Newsmax, January 3, 2018
Washington’s attorney general sued Motel 6 on Wednesday, alleging the national budget chain disclosed the private information of thousands of its guests to U.S. immigration authorities in violation of the state consumer protection law.
Attorney General Bob Ferguson said motel employees divulged the names, birthdates, driver’s license numbers, license plate numbers and room numbers of at least 9,150 guests to U.S. Immigration and Customs Enforcement agents without a warrant. At least six people were detained on or near motel property during a two-year period.
Motel 6 was aware that the agents used the guest registry information to single out guests based on their national origin in violation of Washington state’s anti-discrimination law, the state’s lawsuit filed in King County Superior Court alleged.
Ferguson said at least six Motel 6 locations in the state — all in the Puget Sound region and corporate-owned — provided the information without guests’ knowledge or consent. Washington’s Supreme Court makes it clear that guest registry information is private, he said, and Motel 6 violated the law each time it gave out private information.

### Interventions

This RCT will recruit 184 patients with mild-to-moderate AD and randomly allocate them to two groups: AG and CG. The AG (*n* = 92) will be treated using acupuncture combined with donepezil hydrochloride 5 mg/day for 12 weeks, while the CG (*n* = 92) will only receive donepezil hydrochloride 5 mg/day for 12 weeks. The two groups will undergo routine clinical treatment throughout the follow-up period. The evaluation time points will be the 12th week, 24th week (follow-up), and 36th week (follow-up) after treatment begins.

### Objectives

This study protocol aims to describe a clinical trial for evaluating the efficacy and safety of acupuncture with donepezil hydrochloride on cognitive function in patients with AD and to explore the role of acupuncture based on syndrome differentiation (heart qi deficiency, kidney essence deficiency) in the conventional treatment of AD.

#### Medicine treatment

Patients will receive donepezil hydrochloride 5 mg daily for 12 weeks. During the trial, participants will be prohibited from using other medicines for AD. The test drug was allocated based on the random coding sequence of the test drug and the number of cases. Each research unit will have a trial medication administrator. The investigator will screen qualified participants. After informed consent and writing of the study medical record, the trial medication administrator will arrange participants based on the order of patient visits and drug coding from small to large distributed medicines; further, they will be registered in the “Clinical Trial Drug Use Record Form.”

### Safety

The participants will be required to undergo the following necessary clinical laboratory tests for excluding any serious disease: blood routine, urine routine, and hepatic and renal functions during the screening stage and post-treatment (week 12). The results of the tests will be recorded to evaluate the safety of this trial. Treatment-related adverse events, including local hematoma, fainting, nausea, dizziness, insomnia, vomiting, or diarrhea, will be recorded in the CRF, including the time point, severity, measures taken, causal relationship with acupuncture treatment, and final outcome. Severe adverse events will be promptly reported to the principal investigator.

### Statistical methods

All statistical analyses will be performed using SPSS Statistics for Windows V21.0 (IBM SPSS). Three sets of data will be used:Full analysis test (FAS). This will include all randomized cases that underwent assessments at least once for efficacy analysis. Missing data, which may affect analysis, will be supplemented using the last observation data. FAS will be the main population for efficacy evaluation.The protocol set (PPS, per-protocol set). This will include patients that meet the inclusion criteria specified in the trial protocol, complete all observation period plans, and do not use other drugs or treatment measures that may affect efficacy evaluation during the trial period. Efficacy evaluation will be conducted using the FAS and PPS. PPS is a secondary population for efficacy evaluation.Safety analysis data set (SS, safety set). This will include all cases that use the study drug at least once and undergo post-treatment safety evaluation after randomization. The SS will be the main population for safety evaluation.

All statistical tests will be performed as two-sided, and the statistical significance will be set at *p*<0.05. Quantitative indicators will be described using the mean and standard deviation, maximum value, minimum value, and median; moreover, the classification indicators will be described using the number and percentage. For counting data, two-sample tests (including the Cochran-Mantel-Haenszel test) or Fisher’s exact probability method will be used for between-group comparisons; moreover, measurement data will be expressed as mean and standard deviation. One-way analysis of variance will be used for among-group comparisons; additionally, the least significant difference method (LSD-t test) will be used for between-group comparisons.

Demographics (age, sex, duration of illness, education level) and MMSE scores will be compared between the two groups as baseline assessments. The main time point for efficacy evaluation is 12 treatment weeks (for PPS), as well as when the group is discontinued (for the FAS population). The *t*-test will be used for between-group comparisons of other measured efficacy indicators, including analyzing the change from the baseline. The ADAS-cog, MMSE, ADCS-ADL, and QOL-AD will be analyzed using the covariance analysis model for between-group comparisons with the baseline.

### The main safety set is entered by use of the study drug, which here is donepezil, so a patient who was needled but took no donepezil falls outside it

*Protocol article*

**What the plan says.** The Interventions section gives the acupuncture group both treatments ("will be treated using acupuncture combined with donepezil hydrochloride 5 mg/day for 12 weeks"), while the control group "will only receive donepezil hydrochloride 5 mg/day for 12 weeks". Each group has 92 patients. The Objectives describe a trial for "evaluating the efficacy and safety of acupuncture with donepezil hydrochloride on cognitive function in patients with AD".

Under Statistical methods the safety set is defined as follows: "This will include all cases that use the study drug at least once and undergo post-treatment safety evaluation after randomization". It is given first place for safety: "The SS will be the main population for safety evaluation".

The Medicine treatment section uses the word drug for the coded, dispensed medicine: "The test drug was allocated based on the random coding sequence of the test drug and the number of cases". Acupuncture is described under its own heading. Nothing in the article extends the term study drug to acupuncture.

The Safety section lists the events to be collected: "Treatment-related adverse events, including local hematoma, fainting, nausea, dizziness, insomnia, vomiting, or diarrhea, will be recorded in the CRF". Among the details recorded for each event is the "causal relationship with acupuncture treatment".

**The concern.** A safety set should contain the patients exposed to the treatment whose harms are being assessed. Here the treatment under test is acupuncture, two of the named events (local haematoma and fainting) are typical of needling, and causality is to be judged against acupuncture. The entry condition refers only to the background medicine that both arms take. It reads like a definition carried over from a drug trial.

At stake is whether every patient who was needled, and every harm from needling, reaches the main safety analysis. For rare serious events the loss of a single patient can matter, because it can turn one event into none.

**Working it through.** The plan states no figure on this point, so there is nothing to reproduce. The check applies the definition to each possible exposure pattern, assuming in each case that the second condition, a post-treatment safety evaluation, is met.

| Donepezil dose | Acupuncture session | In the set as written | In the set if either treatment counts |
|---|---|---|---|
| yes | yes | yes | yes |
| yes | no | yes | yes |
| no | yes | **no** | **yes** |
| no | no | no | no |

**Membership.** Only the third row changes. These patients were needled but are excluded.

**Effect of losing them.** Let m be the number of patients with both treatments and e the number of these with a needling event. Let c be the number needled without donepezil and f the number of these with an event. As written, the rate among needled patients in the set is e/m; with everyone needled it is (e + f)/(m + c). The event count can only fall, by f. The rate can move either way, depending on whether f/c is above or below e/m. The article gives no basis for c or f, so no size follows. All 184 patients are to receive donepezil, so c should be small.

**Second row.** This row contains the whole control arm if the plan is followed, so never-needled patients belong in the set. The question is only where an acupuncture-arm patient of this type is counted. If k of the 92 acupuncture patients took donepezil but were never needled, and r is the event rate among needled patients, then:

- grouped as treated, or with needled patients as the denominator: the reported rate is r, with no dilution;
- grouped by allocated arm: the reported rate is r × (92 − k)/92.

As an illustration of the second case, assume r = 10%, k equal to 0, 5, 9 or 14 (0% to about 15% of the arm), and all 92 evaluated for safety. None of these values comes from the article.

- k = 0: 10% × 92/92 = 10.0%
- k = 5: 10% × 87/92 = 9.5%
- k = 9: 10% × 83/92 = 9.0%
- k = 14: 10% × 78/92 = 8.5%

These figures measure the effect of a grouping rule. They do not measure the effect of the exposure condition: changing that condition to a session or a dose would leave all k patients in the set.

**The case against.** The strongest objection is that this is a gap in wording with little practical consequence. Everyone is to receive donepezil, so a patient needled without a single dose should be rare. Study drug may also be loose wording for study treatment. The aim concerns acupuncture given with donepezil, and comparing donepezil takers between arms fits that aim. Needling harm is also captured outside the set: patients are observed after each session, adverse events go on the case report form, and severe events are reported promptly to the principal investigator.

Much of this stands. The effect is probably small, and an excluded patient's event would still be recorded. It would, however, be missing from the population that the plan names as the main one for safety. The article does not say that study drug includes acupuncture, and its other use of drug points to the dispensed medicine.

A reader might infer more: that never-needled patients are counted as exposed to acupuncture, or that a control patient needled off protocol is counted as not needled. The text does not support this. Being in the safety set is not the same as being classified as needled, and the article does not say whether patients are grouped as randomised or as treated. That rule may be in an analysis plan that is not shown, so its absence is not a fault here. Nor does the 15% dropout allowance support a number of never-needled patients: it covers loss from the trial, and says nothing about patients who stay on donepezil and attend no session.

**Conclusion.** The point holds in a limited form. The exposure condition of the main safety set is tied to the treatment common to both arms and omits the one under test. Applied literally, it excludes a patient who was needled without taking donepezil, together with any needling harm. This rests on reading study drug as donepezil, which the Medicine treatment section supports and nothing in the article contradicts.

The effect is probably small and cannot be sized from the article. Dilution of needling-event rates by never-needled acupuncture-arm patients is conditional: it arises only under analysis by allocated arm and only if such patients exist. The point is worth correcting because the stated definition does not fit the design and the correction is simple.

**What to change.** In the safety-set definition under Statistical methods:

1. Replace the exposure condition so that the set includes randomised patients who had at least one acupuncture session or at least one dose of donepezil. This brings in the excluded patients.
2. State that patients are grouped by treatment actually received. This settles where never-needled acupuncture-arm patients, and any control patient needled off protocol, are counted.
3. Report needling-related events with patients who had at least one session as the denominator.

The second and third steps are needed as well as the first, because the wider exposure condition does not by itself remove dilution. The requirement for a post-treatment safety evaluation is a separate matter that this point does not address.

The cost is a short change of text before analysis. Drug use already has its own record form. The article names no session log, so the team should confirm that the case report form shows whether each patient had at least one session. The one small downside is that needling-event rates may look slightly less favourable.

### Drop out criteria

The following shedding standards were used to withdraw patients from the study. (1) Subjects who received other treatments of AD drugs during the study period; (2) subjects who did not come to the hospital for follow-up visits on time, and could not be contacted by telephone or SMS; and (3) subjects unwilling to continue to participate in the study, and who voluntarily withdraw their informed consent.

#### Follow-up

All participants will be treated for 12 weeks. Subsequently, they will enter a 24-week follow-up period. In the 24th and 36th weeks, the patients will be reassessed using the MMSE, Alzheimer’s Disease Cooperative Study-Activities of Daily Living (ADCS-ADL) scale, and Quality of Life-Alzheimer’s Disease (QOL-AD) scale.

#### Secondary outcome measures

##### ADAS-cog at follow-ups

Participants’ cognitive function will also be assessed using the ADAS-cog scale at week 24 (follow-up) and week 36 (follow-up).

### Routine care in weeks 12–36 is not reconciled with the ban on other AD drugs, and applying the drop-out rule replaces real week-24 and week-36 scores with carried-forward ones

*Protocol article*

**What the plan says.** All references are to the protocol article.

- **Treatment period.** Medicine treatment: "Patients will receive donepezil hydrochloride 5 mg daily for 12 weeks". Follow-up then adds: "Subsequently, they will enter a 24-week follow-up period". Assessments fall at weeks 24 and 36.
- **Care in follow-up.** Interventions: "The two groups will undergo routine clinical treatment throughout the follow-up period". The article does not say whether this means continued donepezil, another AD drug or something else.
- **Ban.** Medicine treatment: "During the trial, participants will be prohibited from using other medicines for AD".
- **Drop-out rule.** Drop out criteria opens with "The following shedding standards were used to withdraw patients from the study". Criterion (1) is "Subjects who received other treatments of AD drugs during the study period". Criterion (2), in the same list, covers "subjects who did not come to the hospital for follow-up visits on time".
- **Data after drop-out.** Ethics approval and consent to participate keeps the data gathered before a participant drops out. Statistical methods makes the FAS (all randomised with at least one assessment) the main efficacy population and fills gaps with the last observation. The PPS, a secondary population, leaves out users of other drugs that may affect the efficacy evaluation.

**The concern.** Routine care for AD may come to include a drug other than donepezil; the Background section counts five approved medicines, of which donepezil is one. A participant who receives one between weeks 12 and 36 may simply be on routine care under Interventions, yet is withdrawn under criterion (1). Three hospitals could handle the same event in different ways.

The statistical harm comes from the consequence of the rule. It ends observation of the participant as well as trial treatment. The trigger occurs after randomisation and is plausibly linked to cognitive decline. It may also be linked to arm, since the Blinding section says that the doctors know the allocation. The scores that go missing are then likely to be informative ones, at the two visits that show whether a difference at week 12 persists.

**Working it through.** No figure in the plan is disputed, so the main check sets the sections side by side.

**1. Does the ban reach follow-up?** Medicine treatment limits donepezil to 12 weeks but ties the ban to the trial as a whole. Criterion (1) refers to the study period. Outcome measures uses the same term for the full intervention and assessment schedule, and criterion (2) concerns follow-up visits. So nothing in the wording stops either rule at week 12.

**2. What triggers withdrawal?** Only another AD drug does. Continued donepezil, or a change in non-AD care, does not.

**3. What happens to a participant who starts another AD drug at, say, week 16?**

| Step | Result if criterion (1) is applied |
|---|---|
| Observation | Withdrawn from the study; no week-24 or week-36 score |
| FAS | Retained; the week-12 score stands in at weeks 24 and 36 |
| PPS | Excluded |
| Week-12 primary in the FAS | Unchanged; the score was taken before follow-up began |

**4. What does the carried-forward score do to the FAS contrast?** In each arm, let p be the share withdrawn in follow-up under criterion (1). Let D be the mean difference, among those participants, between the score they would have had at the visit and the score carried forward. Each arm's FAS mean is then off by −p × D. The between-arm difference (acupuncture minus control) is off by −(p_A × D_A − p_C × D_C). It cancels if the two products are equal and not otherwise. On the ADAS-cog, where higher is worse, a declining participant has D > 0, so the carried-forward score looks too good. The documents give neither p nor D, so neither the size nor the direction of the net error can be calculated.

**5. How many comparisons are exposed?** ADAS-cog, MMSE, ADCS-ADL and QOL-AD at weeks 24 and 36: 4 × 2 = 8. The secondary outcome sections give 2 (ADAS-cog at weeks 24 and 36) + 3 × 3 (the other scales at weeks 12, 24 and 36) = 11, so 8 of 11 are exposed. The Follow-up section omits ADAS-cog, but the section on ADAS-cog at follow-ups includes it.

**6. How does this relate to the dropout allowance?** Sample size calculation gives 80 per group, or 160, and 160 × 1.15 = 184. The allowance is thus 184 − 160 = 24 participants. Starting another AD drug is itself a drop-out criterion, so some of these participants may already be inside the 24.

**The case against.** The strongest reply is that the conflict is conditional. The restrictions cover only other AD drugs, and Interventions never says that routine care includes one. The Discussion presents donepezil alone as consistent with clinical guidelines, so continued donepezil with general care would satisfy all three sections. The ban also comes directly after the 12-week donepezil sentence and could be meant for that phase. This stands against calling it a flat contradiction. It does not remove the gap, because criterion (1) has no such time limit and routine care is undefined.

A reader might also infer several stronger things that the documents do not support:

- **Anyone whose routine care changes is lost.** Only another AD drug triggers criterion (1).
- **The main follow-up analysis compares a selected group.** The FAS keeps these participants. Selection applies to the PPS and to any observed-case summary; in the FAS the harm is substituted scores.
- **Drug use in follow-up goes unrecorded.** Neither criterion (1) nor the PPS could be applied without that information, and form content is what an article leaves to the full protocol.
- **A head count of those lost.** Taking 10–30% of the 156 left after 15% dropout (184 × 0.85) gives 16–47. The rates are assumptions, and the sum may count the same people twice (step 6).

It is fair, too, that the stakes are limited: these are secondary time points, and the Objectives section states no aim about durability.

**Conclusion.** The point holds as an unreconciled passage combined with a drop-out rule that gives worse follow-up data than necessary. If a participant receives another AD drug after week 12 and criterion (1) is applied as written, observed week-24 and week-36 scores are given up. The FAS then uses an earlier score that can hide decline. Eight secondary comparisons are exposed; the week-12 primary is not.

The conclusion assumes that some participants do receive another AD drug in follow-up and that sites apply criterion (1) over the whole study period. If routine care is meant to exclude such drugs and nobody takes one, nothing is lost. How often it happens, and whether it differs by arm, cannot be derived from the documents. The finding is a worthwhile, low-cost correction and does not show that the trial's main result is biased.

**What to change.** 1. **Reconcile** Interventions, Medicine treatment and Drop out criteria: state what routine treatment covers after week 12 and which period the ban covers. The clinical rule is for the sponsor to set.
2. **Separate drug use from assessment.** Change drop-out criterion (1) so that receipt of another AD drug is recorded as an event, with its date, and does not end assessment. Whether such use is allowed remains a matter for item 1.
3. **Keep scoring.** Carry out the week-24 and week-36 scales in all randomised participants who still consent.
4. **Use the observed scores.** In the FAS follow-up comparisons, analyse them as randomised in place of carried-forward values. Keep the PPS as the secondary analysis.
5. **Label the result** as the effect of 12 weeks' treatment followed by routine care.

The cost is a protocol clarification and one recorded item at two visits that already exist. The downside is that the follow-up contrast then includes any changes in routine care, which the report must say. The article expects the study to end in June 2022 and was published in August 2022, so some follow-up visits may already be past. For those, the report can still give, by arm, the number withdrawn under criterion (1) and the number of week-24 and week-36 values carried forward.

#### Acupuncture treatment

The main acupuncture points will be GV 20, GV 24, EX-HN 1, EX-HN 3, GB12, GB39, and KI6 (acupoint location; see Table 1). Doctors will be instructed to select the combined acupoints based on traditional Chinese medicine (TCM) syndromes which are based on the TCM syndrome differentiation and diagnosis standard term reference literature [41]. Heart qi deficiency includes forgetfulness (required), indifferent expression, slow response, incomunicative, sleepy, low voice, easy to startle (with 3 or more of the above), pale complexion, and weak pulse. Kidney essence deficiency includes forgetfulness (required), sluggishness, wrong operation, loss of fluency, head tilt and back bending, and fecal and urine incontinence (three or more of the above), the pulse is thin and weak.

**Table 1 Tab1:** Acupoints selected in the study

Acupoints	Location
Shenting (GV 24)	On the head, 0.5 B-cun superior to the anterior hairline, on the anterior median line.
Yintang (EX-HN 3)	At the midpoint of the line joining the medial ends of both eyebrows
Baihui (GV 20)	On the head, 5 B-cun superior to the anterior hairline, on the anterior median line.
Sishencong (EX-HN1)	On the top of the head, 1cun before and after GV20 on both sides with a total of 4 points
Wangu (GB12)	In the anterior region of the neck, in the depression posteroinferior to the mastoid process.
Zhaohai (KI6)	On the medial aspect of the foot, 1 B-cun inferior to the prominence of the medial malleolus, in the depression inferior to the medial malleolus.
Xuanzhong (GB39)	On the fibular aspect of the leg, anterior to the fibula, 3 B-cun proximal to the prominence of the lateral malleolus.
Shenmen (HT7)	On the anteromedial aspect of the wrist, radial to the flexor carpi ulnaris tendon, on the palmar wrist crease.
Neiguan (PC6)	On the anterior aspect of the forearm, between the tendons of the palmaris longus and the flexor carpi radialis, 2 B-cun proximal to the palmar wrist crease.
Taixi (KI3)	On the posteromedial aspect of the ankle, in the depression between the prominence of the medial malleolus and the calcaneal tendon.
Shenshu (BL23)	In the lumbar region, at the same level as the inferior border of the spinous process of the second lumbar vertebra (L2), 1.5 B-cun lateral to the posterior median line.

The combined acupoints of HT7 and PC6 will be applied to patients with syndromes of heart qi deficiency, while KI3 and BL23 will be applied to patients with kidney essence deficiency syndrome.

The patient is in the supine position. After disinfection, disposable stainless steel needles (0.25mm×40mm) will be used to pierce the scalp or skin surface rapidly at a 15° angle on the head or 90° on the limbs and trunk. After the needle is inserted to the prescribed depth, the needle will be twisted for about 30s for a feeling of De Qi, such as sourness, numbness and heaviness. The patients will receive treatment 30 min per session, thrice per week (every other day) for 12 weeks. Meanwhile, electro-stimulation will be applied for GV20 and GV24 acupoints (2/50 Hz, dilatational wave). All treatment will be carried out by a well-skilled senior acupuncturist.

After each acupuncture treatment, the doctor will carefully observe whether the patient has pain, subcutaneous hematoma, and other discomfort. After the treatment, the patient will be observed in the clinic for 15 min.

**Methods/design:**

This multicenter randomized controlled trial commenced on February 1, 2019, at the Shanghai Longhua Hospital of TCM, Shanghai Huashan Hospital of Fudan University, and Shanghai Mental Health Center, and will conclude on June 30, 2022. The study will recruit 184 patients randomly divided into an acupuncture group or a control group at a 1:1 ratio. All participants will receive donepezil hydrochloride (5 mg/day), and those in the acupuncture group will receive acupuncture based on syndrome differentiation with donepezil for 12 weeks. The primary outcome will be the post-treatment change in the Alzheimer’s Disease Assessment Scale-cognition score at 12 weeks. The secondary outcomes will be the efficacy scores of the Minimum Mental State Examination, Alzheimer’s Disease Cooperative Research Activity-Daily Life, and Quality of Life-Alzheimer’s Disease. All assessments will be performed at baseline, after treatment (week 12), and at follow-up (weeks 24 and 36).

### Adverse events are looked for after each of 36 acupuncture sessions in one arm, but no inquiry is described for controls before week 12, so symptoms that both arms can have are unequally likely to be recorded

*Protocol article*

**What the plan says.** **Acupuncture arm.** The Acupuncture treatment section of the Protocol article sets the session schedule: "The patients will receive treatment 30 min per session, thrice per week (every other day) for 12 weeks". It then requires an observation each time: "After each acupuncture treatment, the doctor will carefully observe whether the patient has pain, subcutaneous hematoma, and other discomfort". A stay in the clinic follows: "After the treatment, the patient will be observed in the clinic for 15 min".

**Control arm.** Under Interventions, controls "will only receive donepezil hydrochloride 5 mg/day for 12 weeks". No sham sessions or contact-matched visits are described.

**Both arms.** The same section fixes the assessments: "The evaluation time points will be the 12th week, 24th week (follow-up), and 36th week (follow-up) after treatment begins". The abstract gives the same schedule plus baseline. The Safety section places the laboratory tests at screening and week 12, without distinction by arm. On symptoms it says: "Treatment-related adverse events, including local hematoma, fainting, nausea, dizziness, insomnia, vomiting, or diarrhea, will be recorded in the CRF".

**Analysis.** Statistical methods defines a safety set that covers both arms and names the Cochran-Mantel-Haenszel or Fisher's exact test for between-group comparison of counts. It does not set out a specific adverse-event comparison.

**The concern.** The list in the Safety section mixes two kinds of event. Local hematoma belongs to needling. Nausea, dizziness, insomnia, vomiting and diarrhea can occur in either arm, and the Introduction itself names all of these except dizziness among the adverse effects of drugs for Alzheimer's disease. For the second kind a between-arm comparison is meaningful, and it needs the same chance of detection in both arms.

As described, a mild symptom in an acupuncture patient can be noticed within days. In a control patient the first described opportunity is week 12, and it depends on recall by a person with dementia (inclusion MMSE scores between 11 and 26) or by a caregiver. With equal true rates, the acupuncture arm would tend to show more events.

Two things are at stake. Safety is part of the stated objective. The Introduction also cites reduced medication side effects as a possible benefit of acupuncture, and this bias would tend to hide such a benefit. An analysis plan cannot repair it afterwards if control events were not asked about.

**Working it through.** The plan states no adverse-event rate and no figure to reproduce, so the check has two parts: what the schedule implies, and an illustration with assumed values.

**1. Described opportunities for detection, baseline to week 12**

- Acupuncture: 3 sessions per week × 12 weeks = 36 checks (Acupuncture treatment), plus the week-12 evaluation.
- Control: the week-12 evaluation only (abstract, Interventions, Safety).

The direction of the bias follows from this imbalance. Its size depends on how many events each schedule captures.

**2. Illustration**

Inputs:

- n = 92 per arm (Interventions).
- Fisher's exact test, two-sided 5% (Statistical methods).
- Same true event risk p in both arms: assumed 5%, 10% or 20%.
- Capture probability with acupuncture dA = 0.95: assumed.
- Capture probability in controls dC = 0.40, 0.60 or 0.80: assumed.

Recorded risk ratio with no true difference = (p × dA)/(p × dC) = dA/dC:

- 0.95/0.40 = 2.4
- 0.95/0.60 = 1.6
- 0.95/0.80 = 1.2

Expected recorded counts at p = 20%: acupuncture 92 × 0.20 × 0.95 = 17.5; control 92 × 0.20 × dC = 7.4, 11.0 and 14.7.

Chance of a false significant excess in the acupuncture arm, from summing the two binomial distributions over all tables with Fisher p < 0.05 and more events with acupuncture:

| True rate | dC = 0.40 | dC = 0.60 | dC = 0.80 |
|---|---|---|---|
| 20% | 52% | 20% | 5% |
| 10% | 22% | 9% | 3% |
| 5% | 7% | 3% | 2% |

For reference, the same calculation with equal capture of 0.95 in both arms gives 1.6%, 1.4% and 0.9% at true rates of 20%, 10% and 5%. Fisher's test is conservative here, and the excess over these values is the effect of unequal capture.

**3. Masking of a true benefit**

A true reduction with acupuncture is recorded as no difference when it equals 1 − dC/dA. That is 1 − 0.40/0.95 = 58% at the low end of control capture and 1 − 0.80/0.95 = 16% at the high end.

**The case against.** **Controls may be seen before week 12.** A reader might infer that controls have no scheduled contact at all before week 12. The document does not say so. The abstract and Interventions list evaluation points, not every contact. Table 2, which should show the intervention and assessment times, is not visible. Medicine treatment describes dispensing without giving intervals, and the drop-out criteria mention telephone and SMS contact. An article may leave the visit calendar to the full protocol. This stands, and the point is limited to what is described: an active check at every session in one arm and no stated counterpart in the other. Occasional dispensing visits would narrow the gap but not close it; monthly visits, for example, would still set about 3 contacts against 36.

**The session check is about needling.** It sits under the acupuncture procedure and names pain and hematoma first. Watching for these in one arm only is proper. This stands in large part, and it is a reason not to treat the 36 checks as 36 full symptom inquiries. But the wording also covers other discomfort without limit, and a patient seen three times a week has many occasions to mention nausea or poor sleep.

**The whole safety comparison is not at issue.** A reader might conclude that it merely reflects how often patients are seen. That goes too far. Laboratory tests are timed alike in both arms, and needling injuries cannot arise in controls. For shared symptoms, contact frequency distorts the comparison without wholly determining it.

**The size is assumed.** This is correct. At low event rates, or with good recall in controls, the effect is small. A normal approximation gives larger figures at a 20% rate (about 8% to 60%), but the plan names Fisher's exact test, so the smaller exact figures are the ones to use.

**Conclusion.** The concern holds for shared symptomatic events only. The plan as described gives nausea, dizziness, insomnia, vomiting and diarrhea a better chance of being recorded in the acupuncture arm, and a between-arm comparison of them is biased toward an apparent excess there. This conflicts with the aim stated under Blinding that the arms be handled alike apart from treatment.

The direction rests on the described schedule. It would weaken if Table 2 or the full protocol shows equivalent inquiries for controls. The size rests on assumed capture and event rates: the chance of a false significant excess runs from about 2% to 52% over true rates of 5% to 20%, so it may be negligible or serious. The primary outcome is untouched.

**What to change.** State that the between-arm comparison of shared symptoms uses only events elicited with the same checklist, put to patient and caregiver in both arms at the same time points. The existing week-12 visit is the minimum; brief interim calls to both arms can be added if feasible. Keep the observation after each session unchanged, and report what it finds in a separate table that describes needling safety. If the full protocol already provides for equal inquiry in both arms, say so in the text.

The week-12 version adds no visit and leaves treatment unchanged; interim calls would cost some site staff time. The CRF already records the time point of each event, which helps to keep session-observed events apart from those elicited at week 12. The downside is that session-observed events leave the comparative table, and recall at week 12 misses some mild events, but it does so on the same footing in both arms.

At one Motel 6 in Everett, north of Seattle, for example, agents visited early in the morning or late at night and received a daily list of all guests staying at the location, Ferguson said. The agents would target guests with Latino-sounding names, he said. The agency would then figure out if any of the guests were wanted in connection with civil immigration issues, the lawsuit alleges.
Between 2015 and 2017, four of six corporate-owned locations that provided information to the federal agency released more than 9,150 guest names. That number is expected to grow significantly, Ferguson said. His office is looking into whether 15 other Motel 6 locations that operate as franchises divulged similar private information. Five locations did not disclose such information.